To accommodate this requirement, a YVV half-lap flyaround technique was developed. This plan will involve a nominal undocking of orbiter Atlantis from the ISS with a flyout to 600ft on +V bar (Velocity vector, or direction of travel for the ISS).
The ISS will then perform a 90-degree yaw maneuver followed by the Atlantis crew performing a half-lap flyaround of the newly oriented orbital complex.
Once on the opposite side of the ISS (the -V bar) in relation to her undocking position, Atlantis will perform a separation maneuver to increase her rate of separation from the ISS.
This procedure required minimal changes to the shuttle undock/flyaround procedure checklist, and both Shuttle and Station crews practiced the new procedure in a joint-simulation on April 25, 2011.
Items of Interest:
As presented to the MOD FRR, there are three major items of interest for the STS-135 flight, the first being a corrupt data anomaly from TDRS-Z (Tracking and Data Relay Satellite).
The system itself performs data transmission/receipt services at Guam and White Sands, New Mexico.
For STS-133, an In-Flight Anomaly (IFA) was declared to characterize the issues seen on that flight. “IFA STS-133-G-003 Guam Data Interface System Replacement (GDIS-R) Return Service Anomaly documented issue. Issue limited only to Shuttle S-band and K-band services from TDRS-Z transmissions to Guam ground site-to-White Sands Complex.”
During Endeavour’s STS-134 flight in May, the issue reoccurred, leading to the development of a “fail-over” procedure that was successful in restoring all data and voice transmission during the flight.
To date, troubleshooting is continuing and root cause has not been identified.
Moreover, the second item of interest for STS-135 is the extremely small crew size. “Smallest STS crew size flown on ISS assembly or logistics mission,” notes the MOD FRR.
To accommodate the reduced crew size and still ensure that all necessary on-orbit tasks are accomplished prior to rendezvous with the International Space Station on FD-3, the crew will wake up later on launch day than previous missions and stay up later than normal on FD-1.
Normally, a flight crew wakes up on launch day ~9.5hrs prior to liftoff and goes to bed 6.5hrs after liftoff (MET – Mission Elapsed Time – 6.5hrs).
For STS-135, the crew will wake up 7.5hrs before launch and go to bed 8.5hrs after reaching orbit.
As noted by the MOD, the “Waterfall effect allows completion of FD2 TPS inspection and FD3 Rndz” while not violating medical flight rules.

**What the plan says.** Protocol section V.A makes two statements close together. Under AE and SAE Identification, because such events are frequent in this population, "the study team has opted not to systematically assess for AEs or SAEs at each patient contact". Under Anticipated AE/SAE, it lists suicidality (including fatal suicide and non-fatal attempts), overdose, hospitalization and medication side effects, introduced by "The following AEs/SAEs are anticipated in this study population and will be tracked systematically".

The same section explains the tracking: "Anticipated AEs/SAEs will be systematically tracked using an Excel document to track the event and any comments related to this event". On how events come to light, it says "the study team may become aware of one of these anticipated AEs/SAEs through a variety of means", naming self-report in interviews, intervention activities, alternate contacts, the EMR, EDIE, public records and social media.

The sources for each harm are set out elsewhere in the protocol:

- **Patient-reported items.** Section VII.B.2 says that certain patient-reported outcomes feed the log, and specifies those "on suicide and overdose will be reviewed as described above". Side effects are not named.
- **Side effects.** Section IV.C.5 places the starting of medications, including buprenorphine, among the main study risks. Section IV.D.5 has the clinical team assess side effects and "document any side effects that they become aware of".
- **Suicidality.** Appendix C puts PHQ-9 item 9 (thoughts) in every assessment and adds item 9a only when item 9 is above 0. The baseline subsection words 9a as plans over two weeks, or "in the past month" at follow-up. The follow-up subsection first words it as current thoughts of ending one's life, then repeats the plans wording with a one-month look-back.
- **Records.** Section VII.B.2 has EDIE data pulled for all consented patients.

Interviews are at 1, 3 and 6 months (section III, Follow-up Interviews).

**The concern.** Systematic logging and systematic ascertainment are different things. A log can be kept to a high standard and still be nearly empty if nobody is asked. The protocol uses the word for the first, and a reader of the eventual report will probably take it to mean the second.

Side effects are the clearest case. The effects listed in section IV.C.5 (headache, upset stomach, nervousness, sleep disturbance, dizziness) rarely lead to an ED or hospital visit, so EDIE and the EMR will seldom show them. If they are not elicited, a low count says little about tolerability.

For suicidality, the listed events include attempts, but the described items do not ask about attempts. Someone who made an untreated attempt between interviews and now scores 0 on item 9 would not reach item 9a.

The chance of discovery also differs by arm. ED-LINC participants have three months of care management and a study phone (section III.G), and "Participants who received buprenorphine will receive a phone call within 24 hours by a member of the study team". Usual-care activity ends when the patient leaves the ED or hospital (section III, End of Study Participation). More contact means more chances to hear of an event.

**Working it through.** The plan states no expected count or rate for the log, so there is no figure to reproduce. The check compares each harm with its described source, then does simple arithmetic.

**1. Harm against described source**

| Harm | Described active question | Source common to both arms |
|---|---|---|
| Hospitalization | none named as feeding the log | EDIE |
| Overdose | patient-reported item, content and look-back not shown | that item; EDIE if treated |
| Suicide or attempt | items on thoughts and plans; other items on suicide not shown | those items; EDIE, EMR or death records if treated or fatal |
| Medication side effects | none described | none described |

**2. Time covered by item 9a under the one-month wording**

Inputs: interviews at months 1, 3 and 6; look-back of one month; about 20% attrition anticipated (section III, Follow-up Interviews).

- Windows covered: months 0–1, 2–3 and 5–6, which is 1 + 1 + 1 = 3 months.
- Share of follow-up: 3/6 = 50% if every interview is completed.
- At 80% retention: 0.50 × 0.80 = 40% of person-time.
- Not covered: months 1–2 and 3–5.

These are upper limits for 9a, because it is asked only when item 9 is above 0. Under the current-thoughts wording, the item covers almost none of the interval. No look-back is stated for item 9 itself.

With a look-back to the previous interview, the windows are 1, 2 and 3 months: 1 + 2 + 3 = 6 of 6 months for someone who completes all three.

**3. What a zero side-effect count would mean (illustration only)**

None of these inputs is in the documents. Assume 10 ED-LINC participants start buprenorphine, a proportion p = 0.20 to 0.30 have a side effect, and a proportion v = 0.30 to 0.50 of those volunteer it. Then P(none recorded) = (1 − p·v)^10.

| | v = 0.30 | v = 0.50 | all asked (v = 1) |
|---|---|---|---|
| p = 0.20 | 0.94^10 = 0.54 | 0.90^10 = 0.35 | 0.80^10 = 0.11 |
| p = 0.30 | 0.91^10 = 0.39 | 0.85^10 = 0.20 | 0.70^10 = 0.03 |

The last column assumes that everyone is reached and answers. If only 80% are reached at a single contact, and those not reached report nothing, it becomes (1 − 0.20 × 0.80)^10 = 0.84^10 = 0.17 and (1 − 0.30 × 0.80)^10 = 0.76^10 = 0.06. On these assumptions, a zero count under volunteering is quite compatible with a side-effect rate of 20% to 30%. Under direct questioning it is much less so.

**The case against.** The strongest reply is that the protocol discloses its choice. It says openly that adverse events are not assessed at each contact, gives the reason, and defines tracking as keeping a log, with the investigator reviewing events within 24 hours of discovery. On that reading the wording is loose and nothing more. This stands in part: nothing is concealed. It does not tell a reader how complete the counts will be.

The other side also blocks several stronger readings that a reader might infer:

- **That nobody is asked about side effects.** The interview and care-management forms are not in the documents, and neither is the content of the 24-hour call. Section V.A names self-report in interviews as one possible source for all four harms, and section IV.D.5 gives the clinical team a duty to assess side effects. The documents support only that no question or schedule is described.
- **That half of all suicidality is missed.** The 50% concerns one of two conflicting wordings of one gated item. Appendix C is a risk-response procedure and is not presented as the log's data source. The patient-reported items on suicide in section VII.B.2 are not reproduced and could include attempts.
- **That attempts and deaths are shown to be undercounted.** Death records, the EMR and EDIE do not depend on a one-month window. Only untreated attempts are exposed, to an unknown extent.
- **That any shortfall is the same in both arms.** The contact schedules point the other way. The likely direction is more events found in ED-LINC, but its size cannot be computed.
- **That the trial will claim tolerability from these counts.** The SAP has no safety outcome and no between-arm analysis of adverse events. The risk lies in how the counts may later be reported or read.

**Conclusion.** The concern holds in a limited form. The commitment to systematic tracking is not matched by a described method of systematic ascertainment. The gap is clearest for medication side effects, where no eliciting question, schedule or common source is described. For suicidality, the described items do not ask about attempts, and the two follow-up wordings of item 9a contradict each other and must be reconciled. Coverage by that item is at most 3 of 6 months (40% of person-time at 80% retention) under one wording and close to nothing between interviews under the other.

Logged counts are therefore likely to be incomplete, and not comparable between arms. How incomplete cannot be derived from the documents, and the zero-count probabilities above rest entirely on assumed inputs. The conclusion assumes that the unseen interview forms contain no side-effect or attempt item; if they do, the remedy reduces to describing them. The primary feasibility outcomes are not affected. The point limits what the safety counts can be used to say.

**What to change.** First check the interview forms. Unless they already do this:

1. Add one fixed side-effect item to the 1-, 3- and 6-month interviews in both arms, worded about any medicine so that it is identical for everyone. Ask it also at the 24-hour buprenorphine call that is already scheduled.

Joint Operations Panel assessments and crew training have indicated no issues with this rearrangement of standard wake/sleep times for ISS flights. In fact, only “Slight changes to crew tasking and middeck comm config to accommodate 4 crew for Ascent / Entry / Rendezvous” were required for STS-135.
Nonetheless, the biggest item of interest for STS-135 is the lack of a dedicated Launch On Need (LON) rescue mission that all Shuttle flights and crews have had since flight operations resumed in July 2005 with STS-114.
“Conceptual return plan agreed to at program manager level. Mixed ISS/shuttle crew return on 4 separate Soyuz vehicles (fly up two Soyuz w/ 1 empty seat; one w/ 2 empty seats).”
Under this plan, the last STS-135 crew member would be returned to Earth in June 2012 should a TPS/system contingency on Atlantis prevent her from returning her crew safely to Earth.
Should this become a reality (an unlikely event), the STS-135 crew would return to Earth in the following order: MS2 Rex Walheim on Soyuz 26S in September 2011; CDR Chris Ferguson on Soyuz 27S in November 2011; MS1 Sandy Magnus on Soyuz 29S in April 2012; and PLT Doug Hurly on Soyuz 30S in June 2012.
To accommodate this plan, the Shuttle crew has been fitted for Russian Soyuz Sokol suits and Soyuz seat liners and have received minimal training on ISS exercise, emergencies, routine ops, and Soyuz return procedures.
STS-135 Cargo Transfers and Timeline Get-wells:
As previously reported by NASASpaceflight.com, the STS-135 mission carries an extremely tight timeline given the amount of cargo transfers necessary for the fight and limited time Atlantis can remain on-orbit.
To this end, NASA began reviewing options for timeline get-wells when it became obvious that there was simply too much mission and not enough time to accomplish it all.
“Timeline accommodates all planned cargo transfer activities. Plan includes 25 hrs Russian crew cargo transfer time and ISS Program reduction of MPLM cargo return target – key enabler for getting timeline ‘in the box.'”
However, the STS-135 mission timeline also had to take into account a MPLM disposition philosophy for on-orbit contingencies.
“Previously, if MPLM not loaded on-orbit to pre-flight certified config, leave MPLM on ISS if MPLM mass outside pre-flight Verification Loads Analysis (VLA) limits. Next Shuttle could retrieve MPLM from ISS.”
The problem here is that there is no “next Shuttle” following STS-135, and the ISS’s systems cannot support two MPLMs for a prolonged period of time.
Thus, for STS-135, every effort will be made to certify the MPLM Raffaello’s weight “safe” for return even if it cannot be loaded to the VLA limit of 21,000 lbs – a milestone which will be nominally reached by FD-9.
If the MPLM cannot be certified safe for return before the crew can load it to 21,000 lbs, and a contingency is declared mandating Atlantis’s immediate return to Earth, a slightly more drastic option would have to be considered, albeit it, “a last resort.”
This last resort effort would see the MPLM removed from the ISS, stowed in Atlantis’s cargo bay, and then jettisoned from Atlantis following undocking and separation from the ISS – resulting in fiery death plunge of Raffaello into Earth’s atmosphere after Atlantis and her crew have safely returned to Earth.
(Images: Via L2 and nasa.gov. Further articles on STS-135′s status will be provided as information arrives, driven by L2′s new and fast expanding STS-135 Special Section which is already into the FRR content and live flow coverage, plus more.)